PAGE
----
Commander, Army of Northern Virginia
Following the wounding of Gen. Joseph E. Johnston at the Battle of Seven Pines, on June 1, 1862, Lee assumed command of the Army of Northern Virginia, his first opportunity to lead an army in the field. He soon launched a series of attacks, the Seven Days Battles, against General George B. McClellan's Union forces threatening Richmond, Virginia, the Confederate capital. Lee's attacks resulted in heavy Confederate casualties and they were marred by clumsy tactical performances by his subordinates, but his aggressive actions unnerved McClellan. After McClellan's retreat, Lee defeated another Union army at the Second Battle of Bull Run. He then invaded Maryland, hoping to replenish his supplies and possibly influence the Northern elections that fall in favor of ending the war. McClellan obtained a lost order that revealed Lee's plans and brought superior forces to bear at Antietam before Lee's army could be assembled. In the bloodiest day of the war, Lee withstood the Union assaults, but withdrew his battered army back to Virginia.
Disappointed by McClellan's failure to destroy Lee's army, Lincoln named Ambrose Burnside as commander of the Army of the Potomac. Burnside ordered an attack across the Rappahannock River at Fredericksburg. Delays in getting bridges built across the river allowed Lee's army ample time to organize strong defenses, and the attack on December 12, 1862, was a disaster for the Union. Lincoln then named Joseph Hooker commander of the Army of the Potomac. Hooker's advance to attack Lee in May, 1863, near Chancellorsville, Virginia, was defeated by Lee and Stonewall Jackson's daring plan to divide the army and attack Hooker's flank. It was an enormous victory over a larger force, but came at a great cost as Jackson, Lee's best subordinate, was mortally wounded.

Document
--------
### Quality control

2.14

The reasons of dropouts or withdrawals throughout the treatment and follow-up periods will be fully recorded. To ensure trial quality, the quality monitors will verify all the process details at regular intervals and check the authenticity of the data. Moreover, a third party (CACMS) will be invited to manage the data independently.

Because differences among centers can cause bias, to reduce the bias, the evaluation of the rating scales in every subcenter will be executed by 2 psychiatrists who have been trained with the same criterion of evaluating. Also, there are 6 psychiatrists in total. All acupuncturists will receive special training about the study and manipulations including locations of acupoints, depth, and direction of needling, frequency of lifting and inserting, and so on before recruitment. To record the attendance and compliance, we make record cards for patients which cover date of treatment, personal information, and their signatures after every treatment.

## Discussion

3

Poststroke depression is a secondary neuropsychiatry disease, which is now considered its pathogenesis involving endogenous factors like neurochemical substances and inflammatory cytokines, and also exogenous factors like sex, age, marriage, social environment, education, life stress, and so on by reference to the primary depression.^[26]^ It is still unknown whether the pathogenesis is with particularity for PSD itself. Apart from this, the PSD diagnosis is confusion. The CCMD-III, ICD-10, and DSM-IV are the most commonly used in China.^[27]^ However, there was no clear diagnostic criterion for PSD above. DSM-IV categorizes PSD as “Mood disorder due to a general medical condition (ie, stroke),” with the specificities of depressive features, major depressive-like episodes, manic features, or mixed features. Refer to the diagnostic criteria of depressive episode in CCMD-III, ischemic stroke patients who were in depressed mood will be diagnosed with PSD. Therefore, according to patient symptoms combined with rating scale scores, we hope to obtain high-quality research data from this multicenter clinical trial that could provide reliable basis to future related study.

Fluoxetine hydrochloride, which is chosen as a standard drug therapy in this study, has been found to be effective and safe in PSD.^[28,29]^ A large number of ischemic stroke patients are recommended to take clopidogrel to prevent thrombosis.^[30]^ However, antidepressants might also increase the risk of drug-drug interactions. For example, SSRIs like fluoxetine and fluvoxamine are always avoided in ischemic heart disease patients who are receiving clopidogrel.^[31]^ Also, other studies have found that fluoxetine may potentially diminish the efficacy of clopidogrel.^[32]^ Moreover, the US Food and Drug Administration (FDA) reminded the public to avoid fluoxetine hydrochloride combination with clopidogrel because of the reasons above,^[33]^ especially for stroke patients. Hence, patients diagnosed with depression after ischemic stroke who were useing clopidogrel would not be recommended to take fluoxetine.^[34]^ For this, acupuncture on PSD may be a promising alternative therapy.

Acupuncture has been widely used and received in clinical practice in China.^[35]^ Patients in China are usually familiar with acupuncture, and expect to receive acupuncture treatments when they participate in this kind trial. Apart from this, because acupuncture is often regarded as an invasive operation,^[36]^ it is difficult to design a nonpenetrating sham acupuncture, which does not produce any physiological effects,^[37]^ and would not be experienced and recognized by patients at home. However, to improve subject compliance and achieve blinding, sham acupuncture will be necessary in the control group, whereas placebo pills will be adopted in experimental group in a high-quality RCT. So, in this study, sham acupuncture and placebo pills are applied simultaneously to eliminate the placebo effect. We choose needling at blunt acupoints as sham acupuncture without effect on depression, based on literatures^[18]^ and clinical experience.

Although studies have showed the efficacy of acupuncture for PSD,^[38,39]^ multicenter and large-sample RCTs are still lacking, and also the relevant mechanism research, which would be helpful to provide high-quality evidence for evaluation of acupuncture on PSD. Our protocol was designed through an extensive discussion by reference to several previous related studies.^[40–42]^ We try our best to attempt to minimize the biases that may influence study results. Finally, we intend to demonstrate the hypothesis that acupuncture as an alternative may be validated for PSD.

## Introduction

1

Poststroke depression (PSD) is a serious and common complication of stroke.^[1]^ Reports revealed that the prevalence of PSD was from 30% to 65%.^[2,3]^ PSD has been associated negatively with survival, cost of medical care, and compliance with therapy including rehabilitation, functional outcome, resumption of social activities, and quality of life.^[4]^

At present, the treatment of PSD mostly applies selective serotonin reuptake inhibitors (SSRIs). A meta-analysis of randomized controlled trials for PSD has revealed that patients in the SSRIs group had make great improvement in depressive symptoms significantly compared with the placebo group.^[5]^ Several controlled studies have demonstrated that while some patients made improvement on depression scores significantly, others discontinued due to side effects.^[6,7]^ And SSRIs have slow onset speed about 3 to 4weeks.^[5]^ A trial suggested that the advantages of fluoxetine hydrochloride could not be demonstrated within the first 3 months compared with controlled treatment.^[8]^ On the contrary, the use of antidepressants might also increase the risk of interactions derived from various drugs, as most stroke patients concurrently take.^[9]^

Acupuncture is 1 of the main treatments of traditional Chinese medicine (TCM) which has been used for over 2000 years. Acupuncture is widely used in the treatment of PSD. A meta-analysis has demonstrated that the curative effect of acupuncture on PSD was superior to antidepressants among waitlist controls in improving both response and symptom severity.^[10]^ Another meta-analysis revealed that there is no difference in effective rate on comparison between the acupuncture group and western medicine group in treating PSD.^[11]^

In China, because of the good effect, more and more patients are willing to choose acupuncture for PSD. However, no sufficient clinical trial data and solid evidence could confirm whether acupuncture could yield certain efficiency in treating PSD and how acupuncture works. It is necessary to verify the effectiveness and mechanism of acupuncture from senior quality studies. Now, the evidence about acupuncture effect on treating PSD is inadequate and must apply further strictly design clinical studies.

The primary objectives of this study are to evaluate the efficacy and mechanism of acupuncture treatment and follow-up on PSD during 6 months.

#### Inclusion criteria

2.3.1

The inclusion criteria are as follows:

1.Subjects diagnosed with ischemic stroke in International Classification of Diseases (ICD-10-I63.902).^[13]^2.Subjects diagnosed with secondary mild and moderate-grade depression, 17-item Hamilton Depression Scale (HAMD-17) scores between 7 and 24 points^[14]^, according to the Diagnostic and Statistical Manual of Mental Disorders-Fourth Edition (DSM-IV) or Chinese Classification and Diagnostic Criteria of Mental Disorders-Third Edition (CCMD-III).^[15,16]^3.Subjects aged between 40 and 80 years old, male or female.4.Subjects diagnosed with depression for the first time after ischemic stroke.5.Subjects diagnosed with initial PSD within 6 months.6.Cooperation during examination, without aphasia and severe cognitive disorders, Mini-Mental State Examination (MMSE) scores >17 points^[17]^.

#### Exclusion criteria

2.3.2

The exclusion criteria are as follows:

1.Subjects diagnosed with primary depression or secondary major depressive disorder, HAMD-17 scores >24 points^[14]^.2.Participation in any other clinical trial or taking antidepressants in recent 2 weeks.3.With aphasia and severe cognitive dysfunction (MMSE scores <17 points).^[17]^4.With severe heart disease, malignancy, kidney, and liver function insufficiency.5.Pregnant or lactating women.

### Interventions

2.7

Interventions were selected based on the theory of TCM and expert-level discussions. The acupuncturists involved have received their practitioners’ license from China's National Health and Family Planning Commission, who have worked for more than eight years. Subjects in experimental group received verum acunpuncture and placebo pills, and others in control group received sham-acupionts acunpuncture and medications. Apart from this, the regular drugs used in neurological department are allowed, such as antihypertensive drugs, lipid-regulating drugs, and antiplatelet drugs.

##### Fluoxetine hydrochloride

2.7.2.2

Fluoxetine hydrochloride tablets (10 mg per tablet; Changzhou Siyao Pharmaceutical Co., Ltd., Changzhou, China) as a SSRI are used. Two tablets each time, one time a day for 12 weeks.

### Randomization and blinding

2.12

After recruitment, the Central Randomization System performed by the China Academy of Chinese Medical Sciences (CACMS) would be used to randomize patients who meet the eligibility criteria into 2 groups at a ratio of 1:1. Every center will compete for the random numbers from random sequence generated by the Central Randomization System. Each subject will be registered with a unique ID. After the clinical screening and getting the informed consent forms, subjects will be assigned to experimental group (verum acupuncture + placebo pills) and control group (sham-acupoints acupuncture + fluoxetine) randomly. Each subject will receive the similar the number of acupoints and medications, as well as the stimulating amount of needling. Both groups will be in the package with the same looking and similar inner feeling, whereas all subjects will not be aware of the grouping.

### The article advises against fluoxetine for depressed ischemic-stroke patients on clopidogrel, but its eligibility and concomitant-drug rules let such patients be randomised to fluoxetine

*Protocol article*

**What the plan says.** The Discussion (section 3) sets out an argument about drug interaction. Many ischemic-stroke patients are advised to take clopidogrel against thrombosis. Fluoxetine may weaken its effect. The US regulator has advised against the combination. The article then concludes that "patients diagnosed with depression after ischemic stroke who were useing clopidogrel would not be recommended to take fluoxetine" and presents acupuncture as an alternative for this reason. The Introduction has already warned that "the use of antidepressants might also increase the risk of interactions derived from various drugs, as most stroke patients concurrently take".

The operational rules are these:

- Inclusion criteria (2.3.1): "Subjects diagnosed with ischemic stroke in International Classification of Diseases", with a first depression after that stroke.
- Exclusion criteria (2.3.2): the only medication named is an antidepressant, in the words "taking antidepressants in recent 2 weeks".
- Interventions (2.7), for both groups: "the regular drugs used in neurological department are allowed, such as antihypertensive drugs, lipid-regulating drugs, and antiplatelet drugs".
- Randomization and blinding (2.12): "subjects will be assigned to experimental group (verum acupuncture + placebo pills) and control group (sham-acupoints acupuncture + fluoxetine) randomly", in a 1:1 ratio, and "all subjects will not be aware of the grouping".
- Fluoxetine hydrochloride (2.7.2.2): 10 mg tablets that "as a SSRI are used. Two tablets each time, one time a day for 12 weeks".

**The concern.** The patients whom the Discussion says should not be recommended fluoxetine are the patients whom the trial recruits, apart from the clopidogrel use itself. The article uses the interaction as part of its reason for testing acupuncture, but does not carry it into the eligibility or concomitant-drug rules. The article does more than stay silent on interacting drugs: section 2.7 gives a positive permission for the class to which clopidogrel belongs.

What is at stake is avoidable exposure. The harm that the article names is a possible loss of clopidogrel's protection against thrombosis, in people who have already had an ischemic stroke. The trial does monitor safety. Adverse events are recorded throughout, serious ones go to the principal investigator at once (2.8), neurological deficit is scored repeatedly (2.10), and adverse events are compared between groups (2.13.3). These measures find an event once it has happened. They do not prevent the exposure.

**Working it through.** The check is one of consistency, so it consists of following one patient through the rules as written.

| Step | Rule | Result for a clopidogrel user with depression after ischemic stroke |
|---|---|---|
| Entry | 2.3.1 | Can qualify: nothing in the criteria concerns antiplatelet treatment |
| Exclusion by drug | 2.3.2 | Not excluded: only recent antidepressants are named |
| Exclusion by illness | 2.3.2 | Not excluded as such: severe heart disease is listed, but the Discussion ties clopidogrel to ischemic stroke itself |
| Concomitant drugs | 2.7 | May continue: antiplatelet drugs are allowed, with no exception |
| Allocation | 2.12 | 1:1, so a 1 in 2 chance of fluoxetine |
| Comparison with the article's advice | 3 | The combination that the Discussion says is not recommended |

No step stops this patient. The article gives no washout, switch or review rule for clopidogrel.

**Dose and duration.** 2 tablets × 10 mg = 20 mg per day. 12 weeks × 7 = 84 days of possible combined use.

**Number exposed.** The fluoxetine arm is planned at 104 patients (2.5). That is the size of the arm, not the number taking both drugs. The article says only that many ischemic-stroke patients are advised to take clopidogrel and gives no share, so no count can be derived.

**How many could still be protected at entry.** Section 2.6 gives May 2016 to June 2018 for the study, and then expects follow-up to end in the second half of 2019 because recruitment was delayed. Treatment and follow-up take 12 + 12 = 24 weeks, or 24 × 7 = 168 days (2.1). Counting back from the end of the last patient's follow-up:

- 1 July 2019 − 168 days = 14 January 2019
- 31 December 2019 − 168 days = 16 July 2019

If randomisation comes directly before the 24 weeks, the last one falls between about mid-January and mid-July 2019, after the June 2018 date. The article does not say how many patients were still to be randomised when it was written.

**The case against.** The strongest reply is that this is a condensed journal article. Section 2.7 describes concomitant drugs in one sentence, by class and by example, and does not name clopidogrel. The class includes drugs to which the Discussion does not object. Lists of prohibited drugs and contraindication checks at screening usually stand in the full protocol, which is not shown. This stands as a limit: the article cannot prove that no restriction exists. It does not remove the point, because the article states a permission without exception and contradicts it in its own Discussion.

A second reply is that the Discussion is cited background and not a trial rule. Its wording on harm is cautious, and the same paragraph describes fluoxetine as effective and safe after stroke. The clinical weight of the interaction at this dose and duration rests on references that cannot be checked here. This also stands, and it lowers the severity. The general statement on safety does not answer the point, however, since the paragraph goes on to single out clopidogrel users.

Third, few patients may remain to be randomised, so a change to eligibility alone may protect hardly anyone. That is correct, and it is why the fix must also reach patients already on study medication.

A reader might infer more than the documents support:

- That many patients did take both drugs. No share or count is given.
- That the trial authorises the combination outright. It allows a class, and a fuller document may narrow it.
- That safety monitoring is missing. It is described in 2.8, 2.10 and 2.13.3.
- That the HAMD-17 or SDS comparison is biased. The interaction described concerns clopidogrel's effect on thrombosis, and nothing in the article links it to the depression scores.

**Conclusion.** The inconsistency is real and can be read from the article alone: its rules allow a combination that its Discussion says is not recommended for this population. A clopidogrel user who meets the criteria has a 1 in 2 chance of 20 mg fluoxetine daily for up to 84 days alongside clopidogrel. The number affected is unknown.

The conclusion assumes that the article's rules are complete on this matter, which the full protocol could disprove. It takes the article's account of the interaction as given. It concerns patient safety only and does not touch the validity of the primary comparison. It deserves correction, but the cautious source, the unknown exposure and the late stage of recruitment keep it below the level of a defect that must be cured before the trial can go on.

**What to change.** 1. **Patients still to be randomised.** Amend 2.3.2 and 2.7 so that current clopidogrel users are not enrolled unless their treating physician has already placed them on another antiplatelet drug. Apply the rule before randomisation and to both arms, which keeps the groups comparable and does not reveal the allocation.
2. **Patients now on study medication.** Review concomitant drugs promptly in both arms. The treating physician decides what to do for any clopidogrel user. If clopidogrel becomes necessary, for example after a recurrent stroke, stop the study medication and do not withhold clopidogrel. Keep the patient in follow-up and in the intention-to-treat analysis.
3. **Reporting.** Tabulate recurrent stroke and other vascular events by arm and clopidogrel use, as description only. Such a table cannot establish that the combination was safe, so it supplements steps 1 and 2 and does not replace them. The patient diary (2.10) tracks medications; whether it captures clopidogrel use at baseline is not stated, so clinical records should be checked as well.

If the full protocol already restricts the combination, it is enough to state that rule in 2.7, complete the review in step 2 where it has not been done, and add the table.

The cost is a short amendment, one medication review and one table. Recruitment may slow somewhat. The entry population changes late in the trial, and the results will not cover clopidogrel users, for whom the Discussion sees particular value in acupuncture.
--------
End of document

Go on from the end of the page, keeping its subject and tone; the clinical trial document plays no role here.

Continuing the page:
In the summer of 1863, Lee proceeded to invade the North again, hoping for a Southern victory that would compel the North to grant Confederate independence. But his attempts to defeat the Union forces under George G. Meade at Gettysburg, Pennsylvania, failed. His subordinates did not attack with the aggressive drive Lee expected, J.E.B. Stuart's cavalry was out of the area, and Lee's decision to launch a massive frontal assault on the center of the Union line—the disastrous Pickett's Charge—resulted in heavy losses. Lee was compelled to retreat again but, as after Antietam, was not vigorously pursued. Following his defeat at Gettysburg, Lee sent a letter of resignation to Confederate President Jefferson Davis on August 8, 1863, but Davis refused Lee's request.
In 1864, the new Union general-in-chief Ulysses S. Grant sought to destroy Lee's army and capture Richmond. Lee and his men stopped each advance, but Grant had enough men to throw into the slaughter and keep trying again each time a bit further to the southeast. These battles in the Overland Campaign included the Wilderness, Spotsylvania Court House, and Cold Harbor. Grant eventually fooled Lee by stealthily moving his army across the James River. After stopping a Union attempt to capture Petersburg, Virginia, a vital railroad link supplying Richmond, Lee's men built elaborate trenches and were besieged in Petersburg. He attempted to break the stalemate by sending Jubal A. Early on a raid through the Shenandoah Valley to Washington, D.C., but Early was defeated by the superior forces of Philip Sheridan. The Siege of Petersburg would last from June 1864 until April, 1865.
On January 31, 1865, Lee was promoted to be general-in-chief of Confederate forces. In early 1865, he urged adoption of a scheme to allow slaves to join the Confederate army in exchange for their freedom. The scheme never came to fruition in the short time the Confederacy had left before it ceased to exist.
As the Confederate army was worn down by months of battle, a Union attempt to capture Petersburg on April 2, 1865, succeeded. Lee abandoned the defense of Richmond and sought to join General Joseph Johnston's army in North Carolina. His forces were surrounded by the Union army and he surrendered to General Grant on April 9, 1865, at Appomattox Court House, Virginia. Lee resisted calls by some subordinates (and indirectly by Jefferson Davis) to reject surrender and allow small units to melt away into the mountains, setting up a lengthy guerrilla war.
After the War